Ken O'Brien was left with the unenviable task of being in charge of Aurora and Prince Phillip slowly descending the stairs - and waltzing in the last scene. The cleanups were blown down to a small size and inked. The re-registring of these alone must have been an awfully tedious task, of the kind where, when it is finally ok, nobody notices it, while the tiniest glitch can send a director through the roof. But he did it and therewith sends Sleeping Beauty off into the ages.

This FINAL draft of 7/1/58...

Tomorrow marks the latest reissue of the newly restored film, with a sold-out performance at the Academy in Hollywood (which I sadly cannot attend). Look forward to the upcoming Blu-Ray disc, folks, as you will get to see - and hear it as never before, mixed from the original four-track stereo masters originally recorded in Germany. You can now see it and know who animated what. Remember, you saw it here, first...

Finally, lets not forget that today is the 53rd birthday of Disneyland, and its landmark Sleeping Beauty's Castle, one of the most famous buildings in the world. Congratulations, Disneyland!

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Wednesday, July 16, 2008

Prod. 2082 (Sleeping Beauty) - Seq. 19.0 Fight

Directed by Woolie Reitherman, laid out by Basil Davidovich.

Woolie was at first considered an action director, which becomes very obvious here. We also see more of his time-saving reuses, which became his hallmark, quite infamously at times. And where the previous sequence was brimming with star animators and "Old Men," this one seems to use what then was considered the second string, though of course still very accomplished artists. It is quite impossible to pinpoint exactly who did what, as some of the artists did a bit of every character, it seems!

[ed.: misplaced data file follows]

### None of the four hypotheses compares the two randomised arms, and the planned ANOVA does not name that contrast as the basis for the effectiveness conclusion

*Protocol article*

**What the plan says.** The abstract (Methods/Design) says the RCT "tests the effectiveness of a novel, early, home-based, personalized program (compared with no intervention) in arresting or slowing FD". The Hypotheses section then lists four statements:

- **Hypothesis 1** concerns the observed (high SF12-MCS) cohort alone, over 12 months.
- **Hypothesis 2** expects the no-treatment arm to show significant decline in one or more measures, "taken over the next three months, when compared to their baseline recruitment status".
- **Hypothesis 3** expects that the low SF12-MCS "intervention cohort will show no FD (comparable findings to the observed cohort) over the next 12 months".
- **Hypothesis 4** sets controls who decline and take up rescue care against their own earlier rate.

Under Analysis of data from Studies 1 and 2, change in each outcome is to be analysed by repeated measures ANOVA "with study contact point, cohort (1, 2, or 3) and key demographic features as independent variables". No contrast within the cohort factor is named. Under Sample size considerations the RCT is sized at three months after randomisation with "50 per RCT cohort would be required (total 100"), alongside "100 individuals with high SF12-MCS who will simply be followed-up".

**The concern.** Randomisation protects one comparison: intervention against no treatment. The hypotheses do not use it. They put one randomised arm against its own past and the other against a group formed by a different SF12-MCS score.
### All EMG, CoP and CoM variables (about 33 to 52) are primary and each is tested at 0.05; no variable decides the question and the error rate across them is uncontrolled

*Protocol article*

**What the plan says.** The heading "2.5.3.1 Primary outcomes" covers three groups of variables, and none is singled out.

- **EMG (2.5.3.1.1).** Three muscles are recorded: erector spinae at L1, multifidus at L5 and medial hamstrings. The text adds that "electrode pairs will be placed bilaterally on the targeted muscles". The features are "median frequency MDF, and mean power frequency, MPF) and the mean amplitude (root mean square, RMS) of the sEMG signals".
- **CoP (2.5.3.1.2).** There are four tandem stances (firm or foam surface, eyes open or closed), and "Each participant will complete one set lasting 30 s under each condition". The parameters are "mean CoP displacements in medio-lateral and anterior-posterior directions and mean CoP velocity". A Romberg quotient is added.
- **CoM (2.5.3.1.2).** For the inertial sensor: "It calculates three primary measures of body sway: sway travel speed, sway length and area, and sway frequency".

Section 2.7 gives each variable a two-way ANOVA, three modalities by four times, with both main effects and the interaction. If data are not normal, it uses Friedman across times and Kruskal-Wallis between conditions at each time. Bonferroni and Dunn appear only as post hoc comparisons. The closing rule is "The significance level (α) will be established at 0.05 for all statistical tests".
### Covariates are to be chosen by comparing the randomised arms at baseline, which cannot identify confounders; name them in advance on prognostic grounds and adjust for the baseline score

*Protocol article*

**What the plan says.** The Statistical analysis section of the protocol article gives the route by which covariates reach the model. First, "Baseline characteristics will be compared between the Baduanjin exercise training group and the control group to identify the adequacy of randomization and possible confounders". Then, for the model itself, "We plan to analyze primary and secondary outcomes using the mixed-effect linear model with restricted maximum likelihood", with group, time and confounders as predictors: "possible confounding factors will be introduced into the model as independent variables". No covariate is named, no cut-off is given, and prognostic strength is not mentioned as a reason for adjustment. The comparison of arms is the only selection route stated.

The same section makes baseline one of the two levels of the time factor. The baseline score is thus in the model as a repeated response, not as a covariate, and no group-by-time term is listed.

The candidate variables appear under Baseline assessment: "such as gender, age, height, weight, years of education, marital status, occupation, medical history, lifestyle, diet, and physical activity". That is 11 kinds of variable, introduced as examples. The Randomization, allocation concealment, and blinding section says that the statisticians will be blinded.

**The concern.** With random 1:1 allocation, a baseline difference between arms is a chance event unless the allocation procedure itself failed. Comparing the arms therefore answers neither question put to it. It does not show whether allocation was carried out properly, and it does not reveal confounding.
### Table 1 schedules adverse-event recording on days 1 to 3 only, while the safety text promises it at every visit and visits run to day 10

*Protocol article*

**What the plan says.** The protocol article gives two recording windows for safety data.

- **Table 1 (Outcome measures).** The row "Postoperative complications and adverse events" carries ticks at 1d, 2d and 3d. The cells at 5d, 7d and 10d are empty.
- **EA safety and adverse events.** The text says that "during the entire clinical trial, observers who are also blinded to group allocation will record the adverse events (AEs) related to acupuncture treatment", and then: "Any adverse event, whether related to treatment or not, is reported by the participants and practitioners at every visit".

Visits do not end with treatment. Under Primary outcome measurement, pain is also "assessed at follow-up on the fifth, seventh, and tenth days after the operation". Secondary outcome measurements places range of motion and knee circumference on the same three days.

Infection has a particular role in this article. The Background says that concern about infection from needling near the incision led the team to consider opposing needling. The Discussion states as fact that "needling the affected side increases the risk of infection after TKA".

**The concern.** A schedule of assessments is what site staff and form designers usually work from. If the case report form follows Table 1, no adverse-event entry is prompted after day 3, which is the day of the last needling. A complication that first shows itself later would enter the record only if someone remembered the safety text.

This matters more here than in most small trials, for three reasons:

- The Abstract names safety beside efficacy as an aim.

Animation by Ambi Paliwoda and Dale Barnhart (Maleficent), Ken Hultgren and Dick Lucas (prince & horse), Bill Keil (prince, horse, fairies, dragon), George Goepper (prince, horse, fairies, Maleficent reuse), Ted Berman (prince), Eric Cleworth (dragon). Effects by Dan MacManus and thorns by Al Stetter.

This sequence has a slew of famous images - it has so much we all grew up on, as it was shown so often in Christmas shows and the like. At least now we can read that the famous scene of Maleficent growing into a dragon is by effects animator Dan MacManus. It is interesting to see that a sequence as ubiquitous as this was not considered "worthy" of even one scene here or there by Milt, Marc, Frank or Ollie. Yet it works - it does the job - and we know it so well.